Cold war superpower summits are so choreographed as to resemble the royal pageants of medieval Europe. This often leads to unintentional comedy. Everyone regarded Brezhnev as something of a rube when he came to the US in 1973. He wore two watches, one on Moscow time and one on Washington time, to help him manage his jet lag. But, as Henry Kissinger recalled in his memoirs, the Soviet leader “kept forgetting whether Moscow was ahead of or behind Washington.” Despite the watches, Brezhnev repeatedly messed up the White House staff’s meticulously planned timetables.
Yet Brezhnev’s erratic timekeeping was a welcome distraction for a beleaguered administration. At that time, it was the US that seemed to be losing the Cold War — its president already being dragged down the Via Dolorosa of Watergate, its Indochina policy unraveling, its intelligence community oblivious to the war that Egypt and Syria would launch against Israel four months later.
One could hope, as Kissinger did, that the Soviet system would crumble first. “The major, long-term question,” he wrote to Nixon before Brezhnev’s arrival, “is whether the Soviets can hold their own bloc together while waiting for the West to succumb to a long period of relaxation … Certainly, our chances are as good as Brezhnev’s.” But that was a somewhat forlorn hope in 1973.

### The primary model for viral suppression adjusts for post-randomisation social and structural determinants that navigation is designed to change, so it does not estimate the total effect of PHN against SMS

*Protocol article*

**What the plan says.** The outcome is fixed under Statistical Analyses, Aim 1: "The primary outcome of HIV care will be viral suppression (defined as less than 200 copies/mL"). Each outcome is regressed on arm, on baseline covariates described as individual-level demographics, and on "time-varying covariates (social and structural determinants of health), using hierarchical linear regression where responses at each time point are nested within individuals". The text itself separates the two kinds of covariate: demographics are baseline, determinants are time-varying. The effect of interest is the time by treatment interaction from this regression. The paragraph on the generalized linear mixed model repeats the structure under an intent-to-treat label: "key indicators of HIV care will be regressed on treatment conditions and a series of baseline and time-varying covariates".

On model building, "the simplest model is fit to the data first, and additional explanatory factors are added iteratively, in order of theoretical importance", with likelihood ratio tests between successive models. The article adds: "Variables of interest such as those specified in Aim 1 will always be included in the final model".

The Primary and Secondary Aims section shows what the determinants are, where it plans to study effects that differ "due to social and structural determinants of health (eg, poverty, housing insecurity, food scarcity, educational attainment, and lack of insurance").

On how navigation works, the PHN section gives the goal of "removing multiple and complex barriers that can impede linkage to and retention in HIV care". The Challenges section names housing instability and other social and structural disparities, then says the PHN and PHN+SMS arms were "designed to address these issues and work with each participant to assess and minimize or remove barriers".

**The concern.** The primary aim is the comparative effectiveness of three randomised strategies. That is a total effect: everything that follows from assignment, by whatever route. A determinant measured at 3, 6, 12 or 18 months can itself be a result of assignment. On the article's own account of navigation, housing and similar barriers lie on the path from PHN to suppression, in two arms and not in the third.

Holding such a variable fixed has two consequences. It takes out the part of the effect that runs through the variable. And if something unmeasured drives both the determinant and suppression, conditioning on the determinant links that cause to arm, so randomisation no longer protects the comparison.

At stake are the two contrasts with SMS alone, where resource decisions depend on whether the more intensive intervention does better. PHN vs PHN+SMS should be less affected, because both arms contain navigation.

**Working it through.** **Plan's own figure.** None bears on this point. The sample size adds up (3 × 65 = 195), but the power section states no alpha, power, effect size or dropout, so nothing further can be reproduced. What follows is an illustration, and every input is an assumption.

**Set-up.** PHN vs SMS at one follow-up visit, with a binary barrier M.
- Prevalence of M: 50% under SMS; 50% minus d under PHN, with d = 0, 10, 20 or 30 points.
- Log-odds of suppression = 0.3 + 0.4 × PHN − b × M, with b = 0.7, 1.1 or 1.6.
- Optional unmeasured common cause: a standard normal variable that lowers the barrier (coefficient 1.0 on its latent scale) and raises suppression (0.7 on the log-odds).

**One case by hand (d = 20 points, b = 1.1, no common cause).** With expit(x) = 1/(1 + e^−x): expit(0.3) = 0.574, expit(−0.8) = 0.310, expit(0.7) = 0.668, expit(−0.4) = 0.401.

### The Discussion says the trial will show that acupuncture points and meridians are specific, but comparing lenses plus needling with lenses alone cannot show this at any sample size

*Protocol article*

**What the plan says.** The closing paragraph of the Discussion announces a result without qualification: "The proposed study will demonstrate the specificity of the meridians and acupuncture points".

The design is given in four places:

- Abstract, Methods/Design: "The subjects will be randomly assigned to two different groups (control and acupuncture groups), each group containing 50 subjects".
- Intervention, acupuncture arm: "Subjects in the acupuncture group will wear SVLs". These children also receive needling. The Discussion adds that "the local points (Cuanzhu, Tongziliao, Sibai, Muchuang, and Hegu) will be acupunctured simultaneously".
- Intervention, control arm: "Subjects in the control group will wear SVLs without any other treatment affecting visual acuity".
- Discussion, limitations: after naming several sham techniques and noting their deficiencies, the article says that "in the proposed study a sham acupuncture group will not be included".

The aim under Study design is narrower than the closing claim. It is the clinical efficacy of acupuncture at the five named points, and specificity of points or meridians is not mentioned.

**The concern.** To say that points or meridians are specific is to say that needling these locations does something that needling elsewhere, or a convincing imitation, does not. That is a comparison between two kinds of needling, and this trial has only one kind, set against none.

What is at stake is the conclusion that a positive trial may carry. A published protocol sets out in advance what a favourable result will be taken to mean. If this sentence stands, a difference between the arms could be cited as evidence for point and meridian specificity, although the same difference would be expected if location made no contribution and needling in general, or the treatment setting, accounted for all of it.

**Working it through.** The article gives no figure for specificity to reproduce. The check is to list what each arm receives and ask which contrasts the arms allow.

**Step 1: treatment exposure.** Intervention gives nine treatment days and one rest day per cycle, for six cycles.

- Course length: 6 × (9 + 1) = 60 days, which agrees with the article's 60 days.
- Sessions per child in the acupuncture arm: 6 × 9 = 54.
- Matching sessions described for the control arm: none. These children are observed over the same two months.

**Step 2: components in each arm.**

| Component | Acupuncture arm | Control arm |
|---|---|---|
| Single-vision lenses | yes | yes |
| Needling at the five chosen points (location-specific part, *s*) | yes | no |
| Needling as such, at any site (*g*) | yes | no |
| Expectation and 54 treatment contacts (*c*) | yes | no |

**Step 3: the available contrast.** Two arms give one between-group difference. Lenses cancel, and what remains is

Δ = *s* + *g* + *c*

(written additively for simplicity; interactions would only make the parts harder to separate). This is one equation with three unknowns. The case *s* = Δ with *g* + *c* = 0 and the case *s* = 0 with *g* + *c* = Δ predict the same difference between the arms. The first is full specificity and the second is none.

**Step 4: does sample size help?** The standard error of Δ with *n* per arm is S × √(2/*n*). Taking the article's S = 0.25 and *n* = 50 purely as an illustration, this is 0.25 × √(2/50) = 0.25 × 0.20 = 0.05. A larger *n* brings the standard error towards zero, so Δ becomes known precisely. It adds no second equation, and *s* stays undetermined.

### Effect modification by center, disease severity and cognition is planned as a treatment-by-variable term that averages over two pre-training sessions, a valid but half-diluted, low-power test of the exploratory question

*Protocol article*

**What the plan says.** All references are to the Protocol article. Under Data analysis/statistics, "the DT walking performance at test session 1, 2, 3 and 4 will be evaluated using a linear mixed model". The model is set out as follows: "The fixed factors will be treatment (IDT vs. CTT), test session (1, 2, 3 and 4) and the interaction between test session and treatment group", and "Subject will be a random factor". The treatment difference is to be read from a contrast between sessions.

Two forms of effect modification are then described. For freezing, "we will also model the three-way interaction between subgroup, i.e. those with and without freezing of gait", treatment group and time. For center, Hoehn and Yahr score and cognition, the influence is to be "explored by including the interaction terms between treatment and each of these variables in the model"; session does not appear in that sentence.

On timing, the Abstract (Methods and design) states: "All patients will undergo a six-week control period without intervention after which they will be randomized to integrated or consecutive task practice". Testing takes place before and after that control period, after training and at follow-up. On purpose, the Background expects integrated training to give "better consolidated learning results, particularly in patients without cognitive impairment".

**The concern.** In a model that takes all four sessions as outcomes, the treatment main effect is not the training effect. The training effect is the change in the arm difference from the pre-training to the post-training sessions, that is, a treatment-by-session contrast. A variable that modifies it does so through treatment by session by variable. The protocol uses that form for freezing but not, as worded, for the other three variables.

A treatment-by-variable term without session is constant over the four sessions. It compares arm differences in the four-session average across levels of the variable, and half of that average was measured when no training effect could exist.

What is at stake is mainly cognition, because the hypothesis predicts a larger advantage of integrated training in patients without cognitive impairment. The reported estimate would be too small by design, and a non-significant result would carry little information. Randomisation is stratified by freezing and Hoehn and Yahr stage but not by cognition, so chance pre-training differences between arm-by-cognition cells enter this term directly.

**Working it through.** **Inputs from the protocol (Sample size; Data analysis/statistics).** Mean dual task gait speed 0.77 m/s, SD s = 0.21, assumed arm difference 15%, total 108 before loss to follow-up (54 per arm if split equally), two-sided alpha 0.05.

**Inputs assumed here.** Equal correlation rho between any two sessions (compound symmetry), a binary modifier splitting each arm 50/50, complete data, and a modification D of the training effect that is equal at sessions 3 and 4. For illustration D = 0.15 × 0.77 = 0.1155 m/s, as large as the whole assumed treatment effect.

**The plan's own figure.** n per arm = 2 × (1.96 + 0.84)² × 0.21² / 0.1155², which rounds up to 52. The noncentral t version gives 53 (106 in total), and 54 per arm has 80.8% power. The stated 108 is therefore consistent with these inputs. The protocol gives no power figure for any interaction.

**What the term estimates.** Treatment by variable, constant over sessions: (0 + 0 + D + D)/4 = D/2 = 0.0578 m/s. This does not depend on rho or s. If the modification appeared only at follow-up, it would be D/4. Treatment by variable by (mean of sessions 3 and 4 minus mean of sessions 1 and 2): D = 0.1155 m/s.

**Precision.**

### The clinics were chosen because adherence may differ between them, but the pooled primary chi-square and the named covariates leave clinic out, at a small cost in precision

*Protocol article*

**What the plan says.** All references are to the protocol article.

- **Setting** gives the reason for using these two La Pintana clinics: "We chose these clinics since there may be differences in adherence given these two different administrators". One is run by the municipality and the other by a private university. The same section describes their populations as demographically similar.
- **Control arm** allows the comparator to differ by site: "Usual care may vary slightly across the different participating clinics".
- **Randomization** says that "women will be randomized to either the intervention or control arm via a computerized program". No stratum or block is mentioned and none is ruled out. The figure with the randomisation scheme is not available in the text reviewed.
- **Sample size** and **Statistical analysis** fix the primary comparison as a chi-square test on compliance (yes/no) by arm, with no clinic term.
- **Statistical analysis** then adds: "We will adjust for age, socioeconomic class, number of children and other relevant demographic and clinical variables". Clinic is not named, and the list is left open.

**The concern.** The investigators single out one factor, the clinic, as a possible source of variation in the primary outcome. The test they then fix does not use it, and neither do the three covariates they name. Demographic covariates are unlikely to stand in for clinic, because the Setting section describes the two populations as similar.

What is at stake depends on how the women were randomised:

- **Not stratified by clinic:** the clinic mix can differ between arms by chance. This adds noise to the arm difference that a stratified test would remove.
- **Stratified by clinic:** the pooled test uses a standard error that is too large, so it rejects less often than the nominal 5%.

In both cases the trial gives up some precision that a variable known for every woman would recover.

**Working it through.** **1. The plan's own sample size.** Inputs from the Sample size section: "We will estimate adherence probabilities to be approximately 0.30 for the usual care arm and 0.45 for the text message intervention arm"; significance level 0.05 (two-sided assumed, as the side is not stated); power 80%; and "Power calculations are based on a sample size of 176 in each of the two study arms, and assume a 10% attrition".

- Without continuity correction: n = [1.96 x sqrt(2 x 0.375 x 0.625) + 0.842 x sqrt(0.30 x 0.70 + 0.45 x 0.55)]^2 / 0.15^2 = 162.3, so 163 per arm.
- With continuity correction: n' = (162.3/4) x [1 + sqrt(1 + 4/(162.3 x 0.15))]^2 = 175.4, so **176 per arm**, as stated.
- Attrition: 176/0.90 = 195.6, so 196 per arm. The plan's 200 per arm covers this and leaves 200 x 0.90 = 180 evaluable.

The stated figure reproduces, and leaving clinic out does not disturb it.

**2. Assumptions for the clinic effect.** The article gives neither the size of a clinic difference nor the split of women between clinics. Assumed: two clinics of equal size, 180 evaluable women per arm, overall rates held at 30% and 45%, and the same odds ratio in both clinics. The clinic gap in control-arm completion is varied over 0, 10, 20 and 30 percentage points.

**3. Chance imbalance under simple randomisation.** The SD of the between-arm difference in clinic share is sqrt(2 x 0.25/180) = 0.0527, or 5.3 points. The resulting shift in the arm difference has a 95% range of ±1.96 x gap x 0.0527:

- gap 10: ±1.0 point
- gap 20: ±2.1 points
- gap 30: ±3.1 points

Détente in this context was all about playing for time as the US sought to recover from the disaster of Vietnam. Nevertheless, time could not be bought for nothing. Despite the comic touches, the June 1973 summit had at least some substance. The two presidents signed an Agreement on the Prevention of Nuclear War. Nixon listened politely as Brezhnev inveighed against the Chinese. When the party moved on to San Clemente, California, there was an impromptu late-night Soviet proposal for a secret Middle East peace plan. There was also desultory talk of mutual reductions of troops in Europe.
Somewhat similar conversations took place in California last week, but by 1970s standards they were about peripheral issues. According to the White House’s official read-out, the US and China made progress in five areas. First, they will resume high-level military-to-military communications, which were put on hold after former House Speaker Nancy Pelosi’s visit to Taiwan in August 2022. Second, they will set up a bilateral counternarcotics working group to curb the illicit export of fentanyl to the US. Third, they will address the risks arising from advances in artificial intelligence. Fourth, they will increase the number of commercial flights between China and the US and expand “people-to-people” as well as business exchanges. Finally, they will cooperate more closely tackling climate change.